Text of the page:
At a time when Asian Americans were hardly seen on screen, Pat Morita and George Takei broke new ground — seizing roles where they were able to play against stereotypes in the 1960s and '70s.

Morita portrayed Matsuo "Arnold" Takahashi on the sitcom Happy Days from 1975 to 1983 before his Academy Award-nominated role as Mr. Miyagi in The Karate Kid film franchise — and even starred in the first Asian American network TV sitcom, Mr. T and Tina in 1976. Takei rose to recognition as Lieutenant Hikaru Sulu in the Star Trek series from 1966 to 1969 and through six of the franchise's films.

upon Morita’s death from kidney failure in 2005. “It was an insecure and inhospitable arena for Asian performers. Yet, with his passion and his gift of humor, he boldly ventured forth into that unpromising world.”

雷电竞娱乐 in the United States during their early years.

Pat Morita

Pat Morita in 2003

Morita said the camps were 'America’s version of concentration camps'

From the time he was a toddler, Morita faced some of life’s biggest challenges. Born Noriyuki Morta on July 28, 1932, he was because of spinal tuberculosis from the time he was 2 years old. Learning to walk at age 9, he spent nine years in a “charitable infirmary for poor, immigrant children at San Francisco’s Shriners Hospital,” his daughter Aly Morita wrote in the Asian American publication .

In August 1943, he was finally able to leave the hospital but was sent directly to join his parents, fruit pickers who had immigrated to the United States from Japan between 1907 and 1912, at an internment camp during .

. “What do kids know about wars? I was happy to be walking, they said this kid would never walk — and I felt like I was some kind of big deal because an FBI guy… was escorting me.”

Taken to the site by Gila River, Morita was overcome by the new environment. “I cried for four days I was so homesick for the doctors and nurses,” he told the in 1986. He was there for a year and a half with his family before they relocated to another internment camp near the border of California and Oregon called Tule Lake.

. “So they called them ‘relocation centers,’ but they were America's version of concentration camps.”

Takei’s family of five was forced to sleep in a horse stall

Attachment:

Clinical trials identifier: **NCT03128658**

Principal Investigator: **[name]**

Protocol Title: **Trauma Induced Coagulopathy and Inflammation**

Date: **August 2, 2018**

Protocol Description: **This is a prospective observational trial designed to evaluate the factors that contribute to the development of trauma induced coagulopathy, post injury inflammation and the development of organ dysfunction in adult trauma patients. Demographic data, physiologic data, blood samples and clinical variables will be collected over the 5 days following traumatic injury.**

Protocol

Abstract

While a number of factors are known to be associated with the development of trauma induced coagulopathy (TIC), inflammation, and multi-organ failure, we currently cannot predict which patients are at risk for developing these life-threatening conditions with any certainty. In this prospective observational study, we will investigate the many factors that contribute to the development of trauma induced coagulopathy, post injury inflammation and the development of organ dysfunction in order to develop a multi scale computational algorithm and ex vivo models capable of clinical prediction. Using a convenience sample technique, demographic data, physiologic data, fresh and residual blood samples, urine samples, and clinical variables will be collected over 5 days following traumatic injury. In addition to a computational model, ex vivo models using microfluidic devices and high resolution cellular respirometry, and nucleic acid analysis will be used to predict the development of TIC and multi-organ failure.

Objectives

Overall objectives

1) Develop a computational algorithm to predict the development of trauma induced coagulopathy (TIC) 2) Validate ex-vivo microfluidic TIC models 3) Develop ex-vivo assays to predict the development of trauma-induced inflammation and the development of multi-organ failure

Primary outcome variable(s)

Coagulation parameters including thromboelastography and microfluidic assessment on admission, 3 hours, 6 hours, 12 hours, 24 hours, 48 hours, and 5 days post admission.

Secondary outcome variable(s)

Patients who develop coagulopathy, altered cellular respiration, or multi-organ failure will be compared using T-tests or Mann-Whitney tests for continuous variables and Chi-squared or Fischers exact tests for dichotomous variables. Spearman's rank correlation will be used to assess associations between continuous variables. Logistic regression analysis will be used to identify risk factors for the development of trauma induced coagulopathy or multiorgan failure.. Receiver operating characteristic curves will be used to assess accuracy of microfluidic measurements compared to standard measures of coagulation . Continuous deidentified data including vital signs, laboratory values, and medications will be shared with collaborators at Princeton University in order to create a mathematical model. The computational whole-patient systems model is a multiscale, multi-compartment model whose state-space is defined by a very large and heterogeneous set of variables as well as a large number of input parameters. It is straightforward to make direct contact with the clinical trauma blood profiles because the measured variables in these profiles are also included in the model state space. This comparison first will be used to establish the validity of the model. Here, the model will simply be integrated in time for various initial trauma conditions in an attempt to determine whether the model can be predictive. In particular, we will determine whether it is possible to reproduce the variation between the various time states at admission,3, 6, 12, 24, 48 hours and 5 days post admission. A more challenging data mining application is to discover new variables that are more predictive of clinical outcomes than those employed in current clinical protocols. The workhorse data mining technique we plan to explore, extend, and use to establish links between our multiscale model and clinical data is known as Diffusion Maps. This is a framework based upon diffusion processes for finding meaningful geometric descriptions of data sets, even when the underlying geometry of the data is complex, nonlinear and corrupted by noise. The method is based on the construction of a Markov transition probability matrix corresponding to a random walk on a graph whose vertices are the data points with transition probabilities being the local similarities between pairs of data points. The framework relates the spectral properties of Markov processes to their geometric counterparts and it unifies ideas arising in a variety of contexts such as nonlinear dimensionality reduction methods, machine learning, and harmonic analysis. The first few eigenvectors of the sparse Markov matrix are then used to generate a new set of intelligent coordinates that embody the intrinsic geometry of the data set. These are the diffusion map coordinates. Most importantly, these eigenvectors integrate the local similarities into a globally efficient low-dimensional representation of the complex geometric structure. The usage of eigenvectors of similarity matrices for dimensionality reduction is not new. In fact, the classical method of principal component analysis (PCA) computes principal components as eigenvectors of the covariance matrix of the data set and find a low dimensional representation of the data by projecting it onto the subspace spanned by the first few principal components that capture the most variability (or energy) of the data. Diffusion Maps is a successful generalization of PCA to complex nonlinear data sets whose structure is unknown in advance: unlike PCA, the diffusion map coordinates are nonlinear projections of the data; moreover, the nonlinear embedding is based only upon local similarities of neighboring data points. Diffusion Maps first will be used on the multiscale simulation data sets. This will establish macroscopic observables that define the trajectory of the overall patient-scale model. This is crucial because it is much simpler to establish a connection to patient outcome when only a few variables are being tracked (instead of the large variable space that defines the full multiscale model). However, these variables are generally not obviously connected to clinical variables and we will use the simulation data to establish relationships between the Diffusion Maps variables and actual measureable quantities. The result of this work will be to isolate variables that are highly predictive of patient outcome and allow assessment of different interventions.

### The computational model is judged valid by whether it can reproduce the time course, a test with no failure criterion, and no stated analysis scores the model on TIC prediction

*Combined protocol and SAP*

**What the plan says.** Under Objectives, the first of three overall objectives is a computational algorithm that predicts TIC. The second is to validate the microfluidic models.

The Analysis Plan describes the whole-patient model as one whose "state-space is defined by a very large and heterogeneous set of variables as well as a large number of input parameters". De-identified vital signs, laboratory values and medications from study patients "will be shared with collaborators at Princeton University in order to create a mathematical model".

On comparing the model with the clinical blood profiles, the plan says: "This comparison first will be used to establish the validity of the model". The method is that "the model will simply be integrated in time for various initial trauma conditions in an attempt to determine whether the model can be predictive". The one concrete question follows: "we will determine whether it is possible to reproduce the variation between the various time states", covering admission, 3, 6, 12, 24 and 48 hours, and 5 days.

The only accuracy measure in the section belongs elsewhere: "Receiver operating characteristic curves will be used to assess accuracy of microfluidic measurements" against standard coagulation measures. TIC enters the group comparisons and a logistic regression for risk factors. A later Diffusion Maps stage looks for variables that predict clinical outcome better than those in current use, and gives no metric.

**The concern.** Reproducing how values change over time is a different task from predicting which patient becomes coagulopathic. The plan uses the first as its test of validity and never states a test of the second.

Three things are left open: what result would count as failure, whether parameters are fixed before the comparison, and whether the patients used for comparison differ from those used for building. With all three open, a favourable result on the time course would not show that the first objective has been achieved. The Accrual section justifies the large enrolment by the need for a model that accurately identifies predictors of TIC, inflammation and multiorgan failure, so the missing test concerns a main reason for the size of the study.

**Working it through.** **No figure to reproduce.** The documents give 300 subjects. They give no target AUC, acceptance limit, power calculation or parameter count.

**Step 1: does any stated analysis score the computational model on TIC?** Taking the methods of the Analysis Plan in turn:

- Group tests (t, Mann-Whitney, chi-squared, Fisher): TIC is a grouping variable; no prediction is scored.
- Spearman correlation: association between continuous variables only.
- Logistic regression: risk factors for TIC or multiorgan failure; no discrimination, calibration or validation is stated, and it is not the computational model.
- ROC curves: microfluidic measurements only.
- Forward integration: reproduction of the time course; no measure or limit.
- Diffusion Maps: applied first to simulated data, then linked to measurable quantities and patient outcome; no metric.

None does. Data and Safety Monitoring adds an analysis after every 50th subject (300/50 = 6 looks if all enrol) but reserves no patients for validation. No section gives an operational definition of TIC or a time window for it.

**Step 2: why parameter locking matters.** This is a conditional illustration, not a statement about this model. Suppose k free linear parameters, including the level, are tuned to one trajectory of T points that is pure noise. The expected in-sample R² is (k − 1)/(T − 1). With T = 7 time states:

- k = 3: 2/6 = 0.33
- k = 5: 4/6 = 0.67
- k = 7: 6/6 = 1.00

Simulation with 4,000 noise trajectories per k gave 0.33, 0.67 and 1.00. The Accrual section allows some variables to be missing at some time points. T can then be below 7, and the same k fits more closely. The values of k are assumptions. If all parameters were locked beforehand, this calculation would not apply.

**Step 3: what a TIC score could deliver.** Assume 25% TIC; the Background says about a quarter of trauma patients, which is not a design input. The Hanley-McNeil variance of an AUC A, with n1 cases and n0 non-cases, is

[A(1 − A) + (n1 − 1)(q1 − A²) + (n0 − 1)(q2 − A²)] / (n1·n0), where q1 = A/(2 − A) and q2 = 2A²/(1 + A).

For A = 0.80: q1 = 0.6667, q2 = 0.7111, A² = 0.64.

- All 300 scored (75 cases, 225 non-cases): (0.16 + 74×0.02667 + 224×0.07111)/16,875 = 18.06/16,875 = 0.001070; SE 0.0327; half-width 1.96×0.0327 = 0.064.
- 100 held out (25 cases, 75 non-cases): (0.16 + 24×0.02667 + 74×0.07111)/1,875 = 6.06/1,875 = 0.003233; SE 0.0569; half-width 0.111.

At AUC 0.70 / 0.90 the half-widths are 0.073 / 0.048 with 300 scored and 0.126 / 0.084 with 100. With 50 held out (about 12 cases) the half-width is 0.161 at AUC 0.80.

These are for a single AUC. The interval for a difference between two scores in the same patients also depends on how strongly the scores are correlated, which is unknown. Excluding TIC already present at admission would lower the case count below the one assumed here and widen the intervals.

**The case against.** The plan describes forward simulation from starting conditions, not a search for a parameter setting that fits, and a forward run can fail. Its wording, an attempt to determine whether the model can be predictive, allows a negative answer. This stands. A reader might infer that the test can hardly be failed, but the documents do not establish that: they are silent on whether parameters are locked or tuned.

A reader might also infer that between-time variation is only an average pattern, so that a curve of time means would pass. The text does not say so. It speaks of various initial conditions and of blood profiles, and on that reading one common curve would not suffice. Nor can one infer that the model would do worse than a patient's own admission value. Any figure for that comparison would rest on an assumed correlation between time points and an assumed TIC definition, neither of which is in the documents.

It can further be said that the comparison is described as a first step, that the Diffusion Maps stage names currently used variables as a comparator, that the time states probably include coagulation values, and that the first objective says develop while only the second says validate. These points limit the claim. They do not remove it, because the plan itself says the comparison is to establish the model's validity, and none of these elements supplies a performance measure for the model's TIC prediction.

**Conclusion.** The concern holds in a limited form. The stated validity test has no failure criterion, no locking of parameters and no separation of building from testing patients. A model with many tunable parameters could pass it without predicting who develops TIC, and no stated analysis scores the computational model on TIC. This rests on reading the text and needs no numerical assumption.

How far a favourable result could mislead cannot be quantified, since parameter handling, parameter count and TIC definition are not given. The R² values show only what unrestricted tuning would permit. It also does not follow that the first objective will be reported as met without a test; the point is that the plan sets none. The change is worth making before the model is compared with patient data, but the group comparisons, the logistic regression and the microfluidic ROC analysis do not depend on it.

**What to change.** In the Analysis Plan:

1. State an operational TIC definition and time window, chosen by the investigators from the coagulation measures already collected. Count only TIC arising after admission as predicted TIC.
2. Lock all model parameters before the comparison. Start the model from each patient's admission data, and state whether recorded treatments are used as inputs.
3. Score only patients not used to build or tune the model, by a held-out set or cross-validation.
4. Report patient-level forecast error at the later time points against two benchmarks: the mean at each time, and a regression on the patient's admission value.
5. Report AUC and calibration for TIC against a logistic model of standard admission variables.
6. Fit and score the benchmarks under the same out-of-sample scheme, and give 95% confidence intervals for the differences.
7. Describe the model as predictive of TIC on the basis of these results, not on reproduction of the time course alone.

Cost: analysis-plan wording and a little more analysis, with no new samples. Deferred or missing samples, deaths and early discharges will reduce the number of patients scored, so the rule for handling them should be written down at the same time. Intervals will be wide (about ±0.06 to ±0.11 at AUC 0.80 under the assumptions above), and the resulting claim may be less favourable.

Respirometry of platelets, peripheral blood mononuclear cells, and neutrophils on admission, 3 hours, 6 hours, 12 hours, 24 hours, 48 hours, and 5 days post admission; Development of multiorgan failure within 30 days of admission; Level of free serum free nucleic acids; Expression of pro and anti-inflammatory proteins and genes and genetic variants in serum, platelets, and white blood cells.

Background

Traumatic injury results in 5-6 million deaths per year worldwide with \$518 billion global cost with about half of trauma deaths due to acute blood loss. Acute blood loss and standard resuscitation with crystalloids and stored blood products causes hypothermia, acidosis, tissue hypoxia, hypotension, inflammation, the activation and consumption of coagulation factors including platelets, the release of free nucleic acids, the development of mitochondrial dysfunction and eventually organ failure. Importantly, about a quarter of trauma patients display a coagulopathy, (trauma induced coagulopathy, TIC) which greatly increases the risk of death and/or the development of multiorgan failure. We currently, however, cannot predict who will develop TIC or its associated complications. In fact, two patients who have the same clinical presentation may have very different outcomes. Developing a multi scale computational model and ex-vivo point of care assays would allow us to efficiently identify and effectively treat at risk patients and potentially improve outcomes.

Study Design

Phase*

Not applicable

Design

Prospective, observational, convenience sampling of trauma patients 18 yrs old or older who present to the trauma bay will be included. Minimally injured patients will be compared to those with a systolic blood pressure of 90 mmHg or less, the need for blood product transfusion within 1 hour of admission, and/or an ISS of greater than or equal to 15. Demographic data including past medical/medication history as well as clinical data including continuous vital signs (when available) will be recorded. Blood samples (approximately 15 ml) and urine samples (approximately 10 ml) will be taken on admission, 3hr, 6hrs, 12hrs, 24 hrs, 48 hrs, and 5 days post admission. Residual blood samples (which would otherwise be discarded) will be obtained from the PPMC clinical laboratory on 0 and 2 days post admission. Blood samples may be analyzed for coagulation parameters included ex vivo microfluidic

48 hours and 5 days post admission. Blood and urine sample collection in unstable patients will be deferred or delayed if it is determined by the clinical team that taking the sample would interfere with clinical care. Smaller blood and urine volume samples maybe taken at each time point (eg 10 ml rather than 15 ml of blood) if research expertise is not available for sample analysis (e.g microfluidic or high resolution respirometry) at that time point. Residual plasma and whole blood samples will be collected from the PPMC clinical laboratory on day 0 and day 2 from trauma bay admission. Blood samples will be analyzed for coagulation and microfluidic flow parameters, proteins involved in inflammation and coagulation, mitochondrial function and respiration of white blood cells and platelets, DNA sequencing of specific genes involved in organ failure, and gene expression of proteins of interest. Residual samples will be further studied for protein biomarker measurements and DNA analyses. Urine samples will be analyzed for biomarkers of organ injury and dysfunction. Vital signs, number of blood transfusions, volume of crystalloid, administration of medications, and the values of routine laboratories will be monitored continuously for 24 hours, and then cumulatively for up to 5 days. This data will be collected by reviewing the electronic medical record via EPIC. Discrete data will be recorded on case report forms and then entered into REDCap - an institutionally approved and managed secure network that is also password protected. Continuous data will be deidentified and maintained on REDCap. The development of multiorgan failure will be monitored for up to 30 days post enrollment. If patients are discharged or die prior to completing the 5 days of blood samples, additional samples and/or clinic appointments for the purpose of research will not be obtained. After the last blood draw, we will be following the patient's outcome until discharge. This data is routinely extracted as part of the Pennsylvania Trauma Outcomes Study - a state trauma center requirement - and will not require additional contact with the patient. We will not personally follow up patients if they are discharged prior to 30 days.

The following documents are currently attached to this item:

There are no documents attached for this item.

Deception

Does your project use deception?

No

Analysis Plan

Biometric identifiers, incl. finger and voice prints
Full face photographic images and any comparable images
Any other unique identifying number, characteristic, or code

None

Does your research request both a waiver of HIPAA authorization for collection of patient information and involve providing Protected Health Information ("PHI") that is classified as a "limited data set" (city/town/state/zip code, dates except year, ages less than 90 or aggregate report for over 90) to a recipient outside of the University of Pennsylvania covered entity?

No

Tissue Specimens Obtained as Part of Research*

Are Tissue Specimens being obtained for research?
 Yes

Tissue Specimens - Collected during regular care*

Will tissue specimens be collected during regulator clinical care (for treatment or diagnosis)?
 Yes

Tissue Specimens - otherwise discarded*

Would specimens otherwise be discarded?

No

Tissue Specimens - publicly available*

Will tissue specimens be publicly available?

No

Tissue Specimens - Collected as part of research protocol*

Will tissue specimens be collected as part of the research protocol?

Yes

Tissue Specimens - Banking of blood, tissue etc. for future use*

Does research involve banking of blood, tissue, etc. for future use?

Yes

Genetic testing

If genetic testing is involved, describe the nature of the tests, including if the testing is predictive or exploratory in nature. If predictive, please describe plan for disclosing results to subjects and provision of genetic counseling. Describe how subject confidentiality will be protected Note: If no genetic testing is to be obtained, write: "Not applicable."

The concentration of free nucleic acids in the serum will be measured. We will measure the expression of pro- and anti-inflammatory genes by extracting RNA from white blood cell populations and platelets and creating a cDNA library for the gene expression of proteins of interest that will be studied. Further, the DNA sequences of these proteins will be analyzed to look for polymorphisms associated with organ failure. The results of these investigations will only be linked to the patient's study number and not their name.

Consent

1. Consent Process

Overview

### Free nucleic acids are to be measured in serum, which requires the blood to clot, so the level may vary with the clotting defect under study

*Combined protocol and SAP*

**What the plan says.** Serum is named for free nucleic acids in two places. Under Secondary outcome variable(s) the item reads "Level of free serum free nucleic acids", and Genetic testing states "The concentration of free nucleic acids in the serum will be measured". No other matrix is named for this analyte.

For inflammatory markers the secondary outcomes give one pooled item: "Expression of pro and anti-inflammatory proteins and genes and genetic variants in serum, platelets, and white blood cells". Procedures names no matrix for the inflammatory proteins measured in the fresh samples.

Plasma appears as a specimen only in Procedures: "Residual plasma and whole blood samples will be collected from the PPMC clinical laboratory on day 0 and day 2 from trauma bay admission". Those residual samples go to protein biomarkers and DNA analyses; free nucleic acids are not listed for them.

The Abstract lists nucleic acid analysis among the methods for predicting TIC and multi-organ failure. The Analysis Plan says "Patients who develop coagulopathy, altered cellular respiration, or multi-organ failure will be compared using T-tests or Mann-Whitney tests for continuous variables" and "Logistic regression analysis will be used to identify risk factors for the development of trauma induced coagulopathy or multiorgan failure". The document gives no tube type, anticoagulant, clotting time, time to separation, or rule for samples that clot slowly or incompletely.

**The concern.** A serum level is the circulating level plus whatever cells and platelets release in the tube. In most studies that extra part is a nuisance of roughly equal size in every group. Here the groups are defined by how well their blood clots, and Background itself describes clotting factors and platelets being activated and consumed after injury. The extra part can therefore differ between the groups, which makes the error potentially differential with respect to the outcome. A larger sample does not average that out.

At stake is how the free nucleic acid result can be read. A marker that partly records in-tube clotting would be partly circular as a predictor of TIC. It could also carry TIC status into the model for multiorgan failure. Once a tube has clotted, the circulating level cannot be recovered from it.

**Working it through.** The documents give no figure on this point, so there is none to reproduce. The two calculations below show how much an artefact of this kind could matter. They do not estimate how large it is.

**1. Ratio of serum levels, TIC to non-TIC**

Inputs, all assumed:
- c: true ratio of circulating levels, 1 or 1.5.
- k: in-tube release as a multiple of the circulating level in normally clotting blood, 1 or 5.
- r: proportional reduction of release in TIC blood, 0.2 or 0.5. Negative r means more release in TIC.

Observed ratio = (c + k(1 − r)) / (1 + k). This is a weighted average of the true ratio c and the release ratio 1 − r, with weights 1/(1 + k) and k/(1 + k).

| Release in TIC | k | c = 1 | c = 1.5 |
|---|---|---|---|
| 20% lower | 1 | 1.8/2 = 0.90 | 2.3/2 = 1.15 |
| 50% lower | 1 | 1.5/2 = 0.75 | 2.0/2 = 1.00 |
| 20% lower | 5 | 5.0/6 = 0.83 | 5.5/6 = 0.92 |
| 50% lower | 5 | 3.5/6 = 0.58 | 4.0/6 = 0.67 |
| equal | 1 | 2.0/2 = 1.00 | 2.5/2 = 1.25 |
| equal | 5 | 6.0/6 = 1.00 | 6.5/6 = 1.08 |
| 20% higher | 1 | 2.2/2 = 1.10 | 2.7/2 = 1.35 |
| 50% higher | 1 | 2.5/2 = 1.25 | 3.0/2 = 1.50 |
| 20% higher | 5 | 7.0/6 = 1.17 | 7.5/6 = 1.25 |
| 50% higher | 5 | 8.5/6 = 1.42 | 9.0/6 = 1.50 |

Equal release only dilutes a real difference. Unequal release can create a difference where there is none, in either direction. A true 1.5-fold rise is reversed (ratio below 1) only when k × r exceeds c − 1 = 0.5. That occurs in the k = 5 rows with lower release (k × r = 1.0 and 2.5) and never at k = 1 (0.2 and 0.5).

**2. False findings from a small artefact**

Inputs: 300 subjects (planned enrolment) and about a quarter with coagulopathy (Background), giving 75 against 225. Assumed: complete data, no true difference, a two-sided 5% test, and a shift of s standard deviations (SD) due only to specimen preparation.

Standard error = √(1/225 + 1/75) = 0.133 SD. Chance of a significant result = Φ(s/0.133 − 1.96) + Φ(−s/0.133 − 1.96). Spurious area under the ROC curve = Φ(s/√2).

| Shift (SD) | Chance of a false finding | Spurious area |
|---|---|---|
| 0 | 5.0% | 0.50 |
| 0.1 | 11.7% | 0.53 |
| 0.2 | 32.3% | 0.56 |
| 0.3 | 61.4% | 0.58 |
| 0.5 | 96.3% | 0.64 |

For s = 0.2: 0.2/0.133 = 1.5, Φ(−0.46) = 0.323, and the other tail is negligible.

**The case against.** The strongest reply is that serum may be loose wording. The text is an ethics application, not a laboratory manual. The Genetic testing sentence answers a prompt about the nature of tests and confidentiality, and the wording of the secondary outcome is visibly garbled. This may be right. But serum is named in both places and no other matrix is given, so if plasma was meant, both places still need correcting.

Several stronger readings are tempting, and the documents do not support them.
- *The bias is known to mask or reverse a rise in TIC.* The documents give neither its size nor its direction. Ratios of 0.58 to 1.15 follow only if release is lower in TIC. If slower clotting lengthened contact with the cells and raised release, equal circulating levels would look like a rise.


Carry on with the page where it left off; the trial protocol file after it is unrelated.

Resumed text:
雷电竞娱乐Born in Los Angeles on April 20, 1937, Takei was only four years old during — and had just turned five when he remembers the harrowing knock on the door.

“We saw two soldiers, marching up our driveway, carrying rifles with shiny bayonets on them,” he recalled on . “They stomped up the porch and with their fists began pounding on the door. The way I remember it, the whole house seemed to tremble. My father came out and answered the door and, literally at gunpoint, we were ordered out of our house.”

Along with his younger brother, baby sister and parents, they were first sent to the Santa Anita Race Track while the internment camps were being built.

雷电竞娱乐“We were herded over with other Japanese American families to the stable area and assigned a horse stall for us to sleep in — from my two-bedroom home with a front yard and backyard on Garnet street in L.A., to a horse stall," Takei explained. "For my parents, it was a degrading, humiliating, painful experience to take their three children into that smelly horse stall, still pungent. I still remember that smell.”

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雷电竞娱乐Of course, imprisoned life behind barbed wires — sometimes three layers thick — was anything but fun, looking back with an adult lens. His family was forced onto a train across the country to Rohwer, Arkansas, where 16,000 of the estimated 110,000 to 120,000 Americans of Japanese descent were locked up. After two years there, they were on the move again.